Thirdly, I wonder if there would be different types of sets depending on vibrational "modes". Whether they are spherical oscillations of space-time, or torsional oscillations, or if there can be a mainly time or mainly space component of oscillation. And would these different types of stable vibrational configurations exhibit different qualities that elementary particles exhibit?

    The idea is fascinating. I've always wondered if there is a way to describe the particles as different configurations of space-time, but I've always thought of it in terms of static "knots". If they are dynamic, steady-state, self-contained oscillations of space-time, then that lends itself well with wave-particle duality of Quantum Mechanics.

    By the way, I recognize that you may have already rightly concluded that I'm merely an engineer with no advanced degrees, and unaware of how stupid I may sound. One humble request... Go easy on me...
    Last edited: Jun 5, 2012
  6. Jun 5, 2012 #5


    Staff: Mentor

    All these are interesting speculations and many physicists have indeed speculated along these lines. Another one that I've always found interesting is the idea that there is a link between black holes and elementary particles: basically, since the minimum mass a BH can have is the Planck mass, perhaps BHs and elementary particles are analogous to bound and free states of something like an electron. Standard QM says that for a quantum particle, the spectrum of bound states is discrete, like the spectrum of elementary particles (only certain specific masses appear, and all of them are well below the Planck mass), while the spectrum of free states is continuous, like the "spectrum" of possible black holes (any mass above the Planck mass). The Planck mass would then be the "threshold" at which an elementary object is no longer bound, but free.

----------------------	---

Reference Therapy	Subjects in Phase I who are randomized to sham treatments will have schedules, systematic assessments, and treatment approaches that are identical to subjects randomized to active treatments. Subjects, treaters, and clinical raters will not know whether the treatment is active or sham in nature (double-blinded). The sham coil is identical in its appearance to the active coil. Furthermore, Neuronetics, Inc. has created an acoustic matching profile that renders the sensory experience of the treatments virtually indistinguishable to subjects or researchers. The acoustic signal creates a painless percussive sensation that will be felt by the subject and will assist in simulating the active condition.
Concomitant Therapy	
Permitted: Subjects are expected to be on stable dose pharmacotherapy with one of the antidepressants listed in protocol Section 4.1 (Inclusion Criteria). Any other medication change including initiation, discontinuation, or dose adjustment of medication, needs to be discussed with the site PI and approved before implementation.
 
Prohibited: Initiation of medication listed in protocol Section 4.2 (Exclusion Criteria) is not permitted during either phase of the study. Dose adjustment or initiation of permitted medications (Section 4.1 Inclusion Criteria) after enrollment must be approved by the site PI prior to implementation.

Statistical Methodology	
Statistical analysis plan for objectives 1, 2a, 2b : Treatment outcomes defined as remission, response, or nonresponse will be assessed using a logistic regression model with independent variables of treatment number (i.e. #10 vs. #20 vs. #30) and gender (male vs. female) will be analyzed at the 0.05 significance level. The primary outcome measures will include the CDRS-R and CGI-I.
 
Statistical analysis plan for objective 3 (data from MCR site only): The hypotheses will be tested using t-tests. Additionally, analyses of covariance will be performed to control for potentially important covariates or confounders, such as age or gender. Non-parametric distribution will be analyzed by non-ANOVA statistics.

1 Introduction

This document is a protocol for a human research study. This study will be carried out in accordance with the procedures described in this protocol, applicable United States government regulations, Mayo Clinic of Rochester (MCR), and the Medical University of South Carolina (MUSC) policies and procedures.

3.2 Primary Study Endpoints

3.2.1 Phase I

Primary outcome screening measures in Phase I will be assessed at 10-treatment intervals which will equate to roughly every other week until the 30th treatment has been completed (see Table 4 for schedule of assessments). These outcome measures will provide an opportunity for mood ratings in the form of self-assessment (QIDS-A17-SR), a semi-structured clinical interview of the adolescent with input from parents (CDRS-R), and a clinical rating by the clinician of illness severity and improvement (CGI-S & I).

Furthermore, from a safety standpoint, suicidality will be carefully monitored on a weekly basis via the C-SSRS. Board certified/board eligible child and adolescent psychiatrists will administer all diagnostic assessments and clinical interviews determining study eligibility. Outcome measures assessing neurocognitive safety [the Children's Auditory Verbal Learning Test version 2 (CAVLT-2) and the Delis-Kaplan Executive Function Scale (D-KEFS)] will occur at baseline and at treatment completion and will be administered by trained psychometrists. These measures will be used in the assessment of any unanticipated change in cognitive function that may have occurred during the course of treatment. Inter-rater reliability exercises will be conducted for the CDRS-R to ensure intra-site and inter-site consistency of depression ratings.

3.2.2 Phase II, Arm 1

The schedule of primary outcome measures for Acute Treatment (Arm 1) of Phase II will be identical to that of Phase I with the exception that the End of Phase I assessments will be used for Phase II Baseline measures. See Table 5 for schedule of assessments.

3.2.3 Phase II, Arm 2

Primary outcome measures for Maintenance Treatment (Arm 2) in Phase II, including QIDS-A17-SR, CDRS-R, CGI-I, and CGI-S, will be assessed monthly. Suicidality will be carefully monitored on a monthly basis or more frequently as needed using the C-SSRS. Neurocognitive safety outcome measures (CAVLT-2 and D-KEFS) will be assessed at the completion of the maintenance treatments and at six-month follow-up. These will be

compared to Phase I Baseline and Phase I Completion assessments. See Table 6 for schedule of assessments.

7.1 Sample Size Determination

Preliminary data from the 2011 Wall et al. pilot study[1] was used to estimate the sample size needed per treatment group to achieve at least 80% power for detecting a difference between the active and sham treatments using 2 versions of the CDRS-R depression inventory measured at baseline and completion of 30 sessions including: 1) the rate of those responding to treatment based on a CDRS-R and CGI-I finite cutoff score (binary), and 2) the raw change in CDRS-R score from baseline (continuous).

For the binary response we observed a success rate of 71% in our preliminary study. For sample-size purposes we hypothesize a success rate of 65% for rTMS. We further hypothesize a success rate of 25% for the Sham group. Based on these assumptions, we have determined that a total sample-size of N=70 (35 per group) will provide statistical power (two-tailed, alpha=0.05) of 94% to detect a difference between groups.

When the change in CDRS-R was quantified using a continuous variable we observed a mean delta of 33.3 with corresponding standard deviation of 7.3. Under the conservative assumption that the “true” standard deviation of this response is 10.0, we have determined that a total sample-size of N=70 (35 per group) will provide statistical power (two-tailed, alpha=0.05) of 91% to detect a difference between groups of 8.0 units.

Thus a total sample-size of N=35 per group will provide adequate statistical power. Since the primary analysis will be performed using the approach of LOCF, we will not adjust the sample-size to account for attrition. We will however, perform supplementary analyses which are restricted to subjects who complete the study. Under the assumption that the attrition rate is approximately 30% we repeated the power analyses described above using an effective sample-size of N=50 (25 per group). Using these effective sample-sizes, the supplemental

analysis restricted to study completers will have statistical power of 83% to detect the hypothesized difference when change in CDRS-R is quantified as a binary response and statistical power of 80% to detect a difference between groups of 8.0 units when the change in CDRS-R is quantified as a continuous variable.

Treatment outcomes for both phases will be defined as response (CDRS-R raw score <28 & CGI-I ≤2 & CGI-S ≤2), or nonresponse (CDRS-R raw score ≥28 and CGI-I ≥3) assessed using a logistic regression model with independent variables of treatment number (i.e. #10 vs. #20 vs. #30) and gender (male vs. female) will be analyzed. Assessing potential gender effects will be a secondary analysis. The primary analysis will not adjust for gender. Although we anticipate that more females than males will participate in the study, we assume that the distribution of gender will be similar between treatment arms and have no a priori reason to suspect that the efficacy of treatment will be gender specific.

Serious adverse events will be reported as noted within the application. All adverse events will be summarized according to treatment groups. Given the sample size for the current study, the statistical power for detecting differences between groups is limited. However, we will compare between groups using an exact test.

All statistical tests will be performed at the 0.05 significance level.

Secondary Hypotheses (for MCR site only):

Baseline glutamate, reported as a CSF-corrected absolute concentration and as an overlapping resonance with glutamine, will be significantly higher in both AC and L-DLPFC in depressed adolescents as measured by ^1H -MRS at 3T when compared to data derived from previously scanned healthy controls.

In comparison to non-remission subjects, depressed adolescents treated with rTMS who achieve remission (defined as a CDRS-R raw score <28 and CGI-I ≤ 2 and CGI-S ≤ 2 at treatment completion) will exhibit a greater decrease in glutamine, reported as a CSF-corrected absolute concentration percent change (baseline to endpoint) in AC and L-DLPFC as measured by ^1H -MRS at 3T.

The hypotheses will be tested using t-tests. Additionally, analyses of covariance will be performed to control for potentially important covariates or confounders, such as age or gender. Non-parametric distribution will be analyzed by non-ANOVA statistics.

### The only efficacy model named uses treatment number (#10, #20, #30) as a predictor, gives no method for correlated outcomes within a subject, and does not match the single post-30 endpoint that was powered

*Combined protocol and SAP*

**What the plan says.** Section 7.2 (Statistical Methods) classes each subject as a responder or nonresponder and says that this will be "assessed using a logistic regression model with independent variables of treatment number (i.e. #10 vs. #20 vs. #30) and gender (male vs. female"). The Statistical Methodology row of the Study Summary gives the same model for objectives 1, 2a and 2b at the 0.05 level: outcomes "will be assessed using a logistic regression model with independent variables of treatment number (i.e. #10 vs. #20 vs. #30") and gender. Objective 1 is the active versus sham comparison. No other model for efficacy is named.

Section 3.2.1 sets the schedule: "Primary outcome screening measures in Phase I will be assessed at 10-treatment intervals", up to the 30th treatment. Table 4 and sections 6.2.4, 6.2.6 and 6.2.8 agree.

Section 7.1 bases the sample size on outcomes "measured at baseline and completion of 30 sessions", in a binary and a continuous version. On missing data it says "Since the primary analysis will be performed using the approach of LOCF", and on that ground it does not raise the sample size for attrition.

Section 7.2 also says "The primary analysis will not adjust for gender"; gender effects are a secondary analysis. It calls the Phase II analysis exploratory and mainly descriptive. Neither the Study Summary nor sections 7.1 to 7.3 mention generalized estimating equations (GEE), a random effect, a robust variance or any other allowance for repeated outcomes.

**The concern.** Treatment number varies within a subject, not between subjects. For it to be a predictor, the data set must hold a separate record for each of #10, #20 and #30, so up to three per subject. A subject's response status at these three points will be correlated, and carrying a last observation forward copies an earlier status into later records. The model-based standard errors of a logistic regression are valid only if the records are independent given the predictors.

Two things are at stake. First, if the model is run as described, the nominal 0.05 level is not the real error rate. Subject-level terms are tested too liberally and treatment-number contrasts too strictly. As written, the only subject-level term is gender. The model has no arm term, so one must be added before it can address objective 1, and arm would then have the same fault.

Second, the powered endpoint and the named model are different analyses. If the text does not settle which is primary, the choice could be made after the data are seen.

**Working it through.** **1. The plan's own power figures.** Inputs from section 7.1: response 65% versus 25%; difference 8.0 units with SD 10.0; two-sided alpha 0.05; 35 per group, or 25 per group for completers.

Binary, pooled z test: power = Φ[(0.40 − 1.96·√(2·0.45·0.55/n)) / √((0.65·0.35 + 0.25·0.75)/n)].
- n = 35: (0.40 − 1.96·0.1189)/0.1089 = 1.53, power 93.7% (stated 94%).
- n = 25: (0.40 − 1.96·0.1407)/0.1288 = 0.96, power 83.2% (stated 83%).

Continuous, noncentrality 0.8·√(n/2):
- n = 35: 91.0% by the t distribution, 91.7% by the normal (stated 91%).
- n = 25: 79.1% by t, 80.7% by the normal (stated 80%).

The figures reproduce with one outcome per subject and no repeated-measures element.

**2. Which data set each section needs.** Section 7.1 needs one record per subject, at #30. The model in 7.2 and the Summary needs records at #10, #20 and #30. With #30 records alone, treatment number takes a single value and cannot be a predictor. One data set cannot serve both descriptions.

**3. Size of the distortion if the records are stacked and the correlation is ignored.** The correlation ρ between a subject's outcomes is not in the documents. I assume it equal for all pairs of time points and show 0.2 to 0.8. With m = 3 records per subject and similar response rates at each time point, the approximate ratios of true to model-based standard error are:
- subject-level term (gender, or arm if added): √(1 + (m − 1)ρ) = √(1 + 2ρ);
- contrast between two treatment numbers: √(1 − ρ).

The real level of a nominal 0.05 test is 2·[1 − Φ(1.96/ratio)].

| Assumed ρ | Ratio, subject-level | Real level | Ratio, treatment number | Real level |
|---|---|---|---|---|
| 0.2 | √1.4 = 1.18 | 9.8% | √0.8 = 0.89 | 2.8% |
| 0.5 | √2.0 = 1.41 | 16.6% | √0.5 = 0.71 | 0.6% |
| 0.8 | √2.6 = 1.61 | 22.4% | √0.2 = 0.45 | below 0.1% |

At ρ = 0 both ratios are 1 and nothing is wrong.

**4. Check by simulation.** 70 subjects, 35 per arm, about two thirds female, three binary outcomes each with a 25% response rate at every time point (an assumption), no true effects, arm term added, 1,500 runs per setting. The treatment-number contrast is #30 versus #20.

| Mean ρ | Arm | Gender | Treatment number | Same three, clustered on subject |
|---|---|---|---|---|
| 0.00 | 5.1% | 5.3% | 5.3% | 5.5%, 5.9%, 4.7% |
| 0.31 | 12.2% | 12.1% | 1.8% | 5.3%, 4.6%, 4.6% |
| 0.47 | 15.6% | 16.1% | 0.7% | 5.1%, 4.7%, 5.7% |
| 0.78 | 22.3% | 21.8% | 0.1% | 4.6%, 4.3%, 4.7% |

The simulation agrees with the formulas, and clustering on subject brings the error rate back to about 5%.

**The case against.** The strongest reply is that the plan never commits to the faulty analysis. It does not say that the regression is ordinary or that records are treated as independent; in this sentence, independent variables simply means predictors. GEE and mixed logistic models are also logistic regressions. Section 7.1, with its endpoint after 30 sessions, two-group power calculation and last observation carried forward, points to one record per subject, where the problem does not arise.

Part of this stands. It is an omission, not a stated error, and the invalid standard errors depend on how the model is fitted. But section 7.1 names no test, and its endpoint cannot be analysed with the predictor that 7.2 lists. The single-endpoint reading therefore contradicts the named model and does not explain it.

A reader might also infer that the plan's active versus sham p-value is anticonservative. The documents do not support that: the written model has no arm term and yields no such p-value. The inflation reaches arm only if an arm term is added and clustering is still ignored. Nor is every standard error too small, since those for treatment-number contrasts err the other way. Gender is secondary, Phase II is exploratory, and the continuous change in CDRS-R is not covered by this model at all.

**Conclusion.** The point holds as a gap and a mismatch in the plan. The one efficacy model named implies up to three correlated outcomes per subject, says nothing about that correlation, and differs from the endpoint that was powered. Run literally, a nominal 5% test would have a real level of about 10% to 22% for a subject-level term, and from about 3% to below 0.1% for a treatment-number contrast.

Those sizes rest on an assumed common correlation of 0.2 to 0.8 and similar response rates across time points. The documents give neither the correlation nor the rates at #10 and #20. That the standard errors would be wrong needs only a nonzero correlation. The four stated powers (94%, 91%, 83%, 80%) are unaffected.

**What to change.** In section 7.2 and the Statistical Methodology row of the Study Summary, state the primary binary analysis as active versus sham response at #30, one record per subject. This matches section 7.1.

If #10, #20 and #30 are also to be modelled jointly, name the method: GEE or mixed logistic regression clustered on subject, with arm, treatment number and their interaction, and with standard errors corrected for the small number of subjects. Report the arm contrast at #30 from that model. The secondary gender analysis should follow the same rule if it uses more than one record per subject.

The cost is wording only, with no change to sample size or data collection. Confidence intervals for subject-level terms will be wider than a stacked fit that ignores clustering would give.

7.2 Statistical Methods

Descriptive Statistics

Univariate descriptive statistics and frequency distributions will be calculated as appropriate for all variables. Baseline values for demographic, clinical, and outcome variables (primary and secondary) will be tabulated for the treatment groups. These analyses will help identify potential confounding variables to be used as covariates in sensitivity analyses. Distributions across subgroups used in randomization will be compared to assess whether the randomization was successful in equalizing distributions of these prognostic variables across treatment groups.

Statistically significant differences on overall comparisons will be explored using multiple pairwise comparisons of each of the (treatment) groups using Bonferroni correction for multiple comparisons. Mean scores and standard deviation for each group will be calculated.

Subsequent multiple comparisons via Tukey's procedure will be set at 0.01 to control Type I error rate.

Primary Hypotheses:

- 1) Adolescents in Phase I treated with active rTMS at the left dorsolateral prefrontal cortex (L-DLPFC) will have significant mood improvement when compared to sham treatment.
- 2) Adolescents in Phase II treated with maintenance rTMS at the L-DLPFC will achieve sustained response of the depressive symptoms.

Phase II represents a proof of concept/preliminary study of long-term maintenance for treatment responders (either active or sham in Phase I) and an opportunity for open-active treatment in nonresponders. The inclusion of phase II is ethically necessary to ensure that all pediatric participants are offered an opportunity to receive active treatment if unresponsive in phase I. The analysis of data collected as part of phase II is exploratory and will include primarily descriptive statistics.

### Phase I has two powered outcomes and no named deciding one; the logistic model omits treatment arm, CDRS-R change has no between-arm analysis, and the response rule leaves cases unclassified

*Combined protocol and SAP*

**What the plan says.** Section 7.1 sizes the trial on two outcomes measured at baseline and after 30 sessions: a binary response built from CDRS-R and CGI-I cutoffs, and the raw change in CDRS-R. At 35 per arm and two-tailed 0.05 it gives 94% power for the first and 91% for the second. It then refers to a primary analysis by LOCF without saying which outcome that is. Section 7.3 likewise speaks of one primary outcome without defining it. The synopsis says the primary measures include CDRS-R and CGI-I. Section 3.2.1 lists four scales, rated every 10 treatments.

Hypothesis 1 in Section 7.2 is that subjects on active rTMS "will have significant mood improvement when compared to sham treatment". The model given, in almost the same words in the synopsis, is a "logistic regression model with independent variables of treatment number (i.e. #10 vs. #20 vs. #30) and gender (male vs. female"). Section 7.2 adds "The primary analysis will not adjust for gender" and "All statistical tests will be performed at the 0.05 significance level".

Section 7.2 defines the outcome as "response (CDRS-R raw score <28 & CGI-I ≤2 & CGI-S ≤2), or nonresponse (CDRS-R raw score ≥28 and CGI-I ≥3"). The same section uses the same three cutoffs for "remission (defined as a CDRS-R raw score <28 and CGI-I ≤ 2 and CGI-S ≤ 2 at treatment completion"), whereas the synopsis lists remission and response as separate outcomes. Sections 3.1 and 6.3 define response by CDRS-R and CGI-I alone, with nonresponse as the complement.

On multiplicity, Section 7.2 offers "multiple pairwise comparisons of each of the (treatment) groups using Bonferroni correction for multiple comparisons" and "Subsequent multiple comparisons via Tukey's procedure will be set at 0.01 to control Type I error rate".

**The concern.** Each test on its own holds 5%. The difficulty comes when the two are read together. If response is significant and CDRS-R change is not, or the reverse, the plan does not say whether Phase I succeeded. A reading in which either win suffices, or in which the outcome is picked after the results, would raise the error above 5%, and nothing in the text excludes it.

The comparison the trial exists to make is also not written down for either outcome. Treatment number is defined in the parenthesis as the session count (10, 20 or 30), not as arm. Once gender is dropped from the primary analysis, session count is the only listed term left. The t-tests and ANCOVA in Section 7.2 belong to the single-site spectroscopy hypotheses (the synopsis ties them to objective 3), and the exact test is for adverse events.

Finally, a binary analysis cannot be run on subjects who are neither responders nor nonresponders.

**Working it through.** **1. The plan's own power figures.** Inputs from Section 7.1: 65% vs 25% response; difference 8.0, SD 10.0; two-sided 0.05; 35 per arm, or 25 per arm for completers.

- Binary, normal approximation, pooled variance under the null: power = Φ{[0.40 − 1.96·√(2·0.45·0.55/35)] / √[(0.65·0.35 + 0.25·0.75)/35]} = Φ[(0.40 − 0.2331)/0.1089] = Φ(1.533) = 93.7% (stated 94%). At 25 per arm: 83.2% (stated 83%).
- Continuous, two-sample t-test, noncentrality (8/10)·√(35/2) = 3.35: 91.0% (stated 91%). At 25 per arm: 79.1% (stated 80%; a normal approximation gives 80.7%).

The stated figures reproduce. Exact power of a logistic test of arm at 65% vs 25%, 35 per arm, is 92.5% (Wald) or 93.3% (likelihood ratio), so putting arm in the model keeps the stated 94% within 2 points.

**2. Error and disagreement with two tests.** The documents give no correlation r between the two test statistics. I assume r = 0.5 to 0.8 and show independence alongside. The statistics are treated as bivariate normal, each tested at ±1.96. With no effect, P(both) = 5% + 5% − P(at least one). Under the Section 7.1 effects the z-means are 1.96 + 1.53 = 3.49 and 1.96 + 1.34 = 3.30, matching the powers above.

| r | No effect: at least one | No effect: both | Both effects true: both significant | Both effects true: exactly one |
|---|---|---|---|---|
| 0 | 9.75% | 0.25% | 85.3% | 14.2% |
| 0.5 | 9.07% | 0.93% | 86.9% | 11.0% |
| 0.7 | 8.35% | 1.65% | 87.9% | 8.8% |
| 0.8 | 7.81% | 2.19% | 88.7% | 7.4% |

All we can say at this point is that all these are interesting speculations; AFAIK nobody has been able to work them into any kind of predictive theory. Some of the ideas have probably helped to contribute to string theory, loop quantum gravity, etc.
  7. Jun 5, 2012 #6
    hmm... interesting. I'm more of the school of thought that mass is not an intrinsic characteristic of elementary particles, but just an emergent effect of space-time as it interacts with itself. For example, we can derive the property of mass entirely by allowing certain properties of space-time. Viewing space-time from the perspective of continuum mechanics, one property of space-time is that it has zero first order viscosity (Netwon's 3rd law) -- it doesn't resist a constant change in position over time. Another property of space-time is that it has a second order viscosity (Newton's 2nd law) -- it resists changes in velocity, and it's constant of proportionality has become known as mass, but we've been ascribing that characteristic to the thing in motion, not the thing that the thing is moving through. Though in this view, the thing in motion is made of the same stuff as the thing its moving through, but it's just in some particular stable configuration.
    Last edited: Jun 5, 2012
  8. Jun 6, 2012 #7
    this reminds me of quantum confinement a little bit. That in a crystal, if an electron is freed from its binding atom, it orbits the newly created hole at a certain radius. If you make the size of the crystal smaller than the orbital radius, the density of excited states becomes quantized. You can "tune" the size of the band gap by controlling crystal growth.